Move over, Charice Pempengco.
Kerima Polotan is here — she’s been here for more than the past half-century actually — and it’s about time an intelligent, sophisticated, accomplished, and articulate Filipina gets some credit, airtime, and probably even some online publicity via this website (however few the page views and visitors).
Sure, Ms. Polotan is already a senior citizen and may not have a botoxed jaw or the promise of worldwide fame.
Except that I don’t care about Charice and I haven’t seen Glee and that may be a major major oversight for someone who carries a Philippine passport.
So pardon me kids, but I’m placing all my bets on Ms. Polotan.
Unconfirmed reports indicate that she’s currently in hermit mode, refusing friends to visit her.
But that’s a choice — and a fundamental right — no one can deprive her of.
In the same way that no right-thinking, literate Filipino should ever deprive himself/herself by choosing to ignore her work.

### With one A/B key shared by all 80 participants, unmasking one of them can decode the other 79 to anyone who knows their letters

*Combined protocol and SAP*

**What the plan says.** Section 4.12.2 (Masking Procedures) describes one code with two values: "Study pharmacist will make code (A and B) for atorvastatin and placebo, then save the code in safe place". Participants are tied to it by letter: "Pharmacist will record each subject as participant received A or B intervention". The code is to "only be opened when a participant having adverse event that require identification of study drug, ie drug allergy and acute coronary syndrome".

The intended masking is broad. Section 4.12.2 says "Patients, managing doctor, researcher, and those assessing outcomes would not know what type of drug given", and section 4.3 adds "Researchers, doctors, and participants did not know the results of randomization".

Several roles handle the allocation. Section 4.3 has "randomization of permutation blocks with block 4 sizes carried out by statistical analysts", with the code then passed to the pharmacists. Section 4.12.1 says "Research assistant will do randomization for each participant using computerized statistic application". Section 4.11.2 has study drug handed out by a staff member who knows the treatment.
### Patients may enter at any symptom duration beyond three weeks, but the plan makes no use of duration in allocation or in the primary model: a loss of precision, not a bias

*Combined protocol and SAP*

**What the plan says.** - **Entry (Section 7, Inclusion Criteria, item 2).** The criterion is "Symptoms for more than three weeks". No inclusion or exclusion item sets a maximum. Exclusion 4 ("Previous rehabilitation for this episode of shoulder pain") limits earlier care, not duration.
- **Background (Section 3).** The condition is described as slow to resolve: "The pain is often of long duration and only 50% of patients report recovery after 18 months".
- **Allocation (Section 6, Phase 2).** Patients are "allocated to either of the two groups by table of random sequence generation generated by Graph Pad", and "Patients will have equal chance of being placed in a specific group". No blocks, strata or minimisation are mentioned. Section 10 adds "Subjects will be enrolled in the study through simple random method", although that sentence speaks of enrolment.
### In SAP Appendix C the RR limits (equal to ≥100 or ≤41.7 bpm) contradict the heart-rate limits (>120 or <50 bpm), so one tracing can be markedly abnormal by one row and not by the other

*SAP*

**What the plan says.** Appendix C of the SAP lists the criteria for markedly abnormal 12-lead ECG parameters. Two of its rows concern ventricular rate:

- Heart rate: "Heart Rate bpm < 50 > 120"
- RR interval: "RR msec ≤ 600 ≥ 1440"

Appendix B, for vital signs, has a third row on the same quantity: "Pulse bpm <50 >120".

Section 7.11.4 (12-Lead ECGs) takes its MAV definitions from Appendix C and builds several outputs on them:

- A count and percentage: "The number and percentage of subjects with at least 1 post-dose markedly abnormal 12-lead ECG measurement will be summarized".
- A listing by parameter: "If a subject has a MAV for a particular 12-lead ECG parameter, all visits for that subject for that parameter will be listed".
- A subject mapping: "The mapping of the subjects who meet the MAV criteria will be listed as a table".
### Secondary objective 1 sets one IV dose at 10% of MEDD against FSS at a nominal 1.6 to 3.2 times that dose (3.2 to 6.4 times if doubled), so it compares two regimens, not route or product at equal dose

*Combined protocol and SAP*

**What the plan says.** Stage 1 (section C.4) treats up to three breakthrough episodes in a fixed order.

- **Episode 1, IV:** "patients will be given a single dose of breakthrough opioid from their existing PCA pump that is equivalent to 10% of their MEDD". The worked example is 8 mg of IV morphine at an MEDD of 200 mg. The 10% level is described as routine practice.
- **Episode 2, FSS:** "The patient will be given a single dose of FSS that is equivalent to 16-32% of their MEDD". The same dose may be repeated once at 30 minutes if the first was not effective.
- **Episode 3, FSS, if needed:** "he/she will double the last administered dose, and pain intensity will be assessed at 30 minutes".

So if you have the chance to read any two books this year, you better grab Ms. Polotan’s Author’s Choice and the True and the Plain from the University of the Philippines Press.
Sure, she wrote a hagiography of Imelda Marcos and may have been part of the delegation when the Marcos family left in 1986.
Does that mean her essays are worthless?
Reading Kerima Polotan will make you proud of being a Filipino more than Venus Raj or Charice Pempengco ever will.
But I talk too much.